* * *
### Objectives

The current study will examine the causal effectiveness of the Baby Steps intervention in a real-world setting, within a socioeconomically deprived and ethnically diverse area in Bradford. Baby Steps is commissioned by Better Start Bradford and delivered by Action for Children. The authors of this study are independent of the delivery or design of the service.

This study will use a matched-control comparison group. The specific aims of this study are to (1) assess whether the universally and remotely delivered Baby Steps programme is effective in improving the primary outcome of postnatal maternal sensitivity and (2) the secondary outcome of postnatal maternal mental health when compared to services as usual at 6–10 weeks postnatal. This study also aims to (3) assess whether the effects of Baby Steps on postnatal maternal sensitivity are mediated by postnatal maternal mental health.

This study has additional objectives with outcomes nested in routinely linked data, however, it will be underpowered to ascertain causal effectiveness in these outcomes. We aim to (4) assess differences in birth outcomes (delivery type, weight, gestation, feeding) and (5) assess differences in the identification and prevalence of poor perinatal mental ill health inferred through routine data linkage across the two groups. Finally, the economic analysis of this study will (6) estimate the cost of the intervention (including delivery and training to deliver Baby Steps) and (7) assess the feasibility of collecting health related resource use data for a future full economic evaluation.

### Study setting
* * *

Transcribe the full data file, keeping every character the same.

### Objectives

The current study will examine the causal effectiveness of the Baby Steps intervention in a real-world setting, within a socioeconomically deprived and ethnically diverse area in Bradford. Baby Steps is commissioned by Better Start Bradford and delivered by Action for Children. The authors of this study are independent of the delivery or design of the service.

This study will use a matched-control comparison group. The specific aims of this study are to (1) assess whether the universally and remotely delivered Baby Steps programme is effective in improving the primary outcome of postnatal maternal sensitivity and (2) the secondary outcome of postnatal maternal mental health when compared to services as usual at 6–10 weeks postnatal. This study also aims to (3) assess whether the effects of Baby Steps on postnatal maternal sensitivity are mediated by postnatal maternal mental health.

This study has additional objectives with outcomes nested in routinely linked data, however, it will be underpowered to ascertain causal effectiveness in these outcomes. We aim to (4) assess differences in birth outcomes (delivery type, weight, gestation, feeding) and (5) assess differences in the identification and prevalence of poor perinatal mental ill health inferred through routine data linkage across the two groups. Finally, the economic analysis of this study will (6) estimate the cost of the intervention (including delivery and training to deliver Baby Steps) and (7) assess the feasibility of collecting health related resource use data for a future full economic evaluation.

### Study setting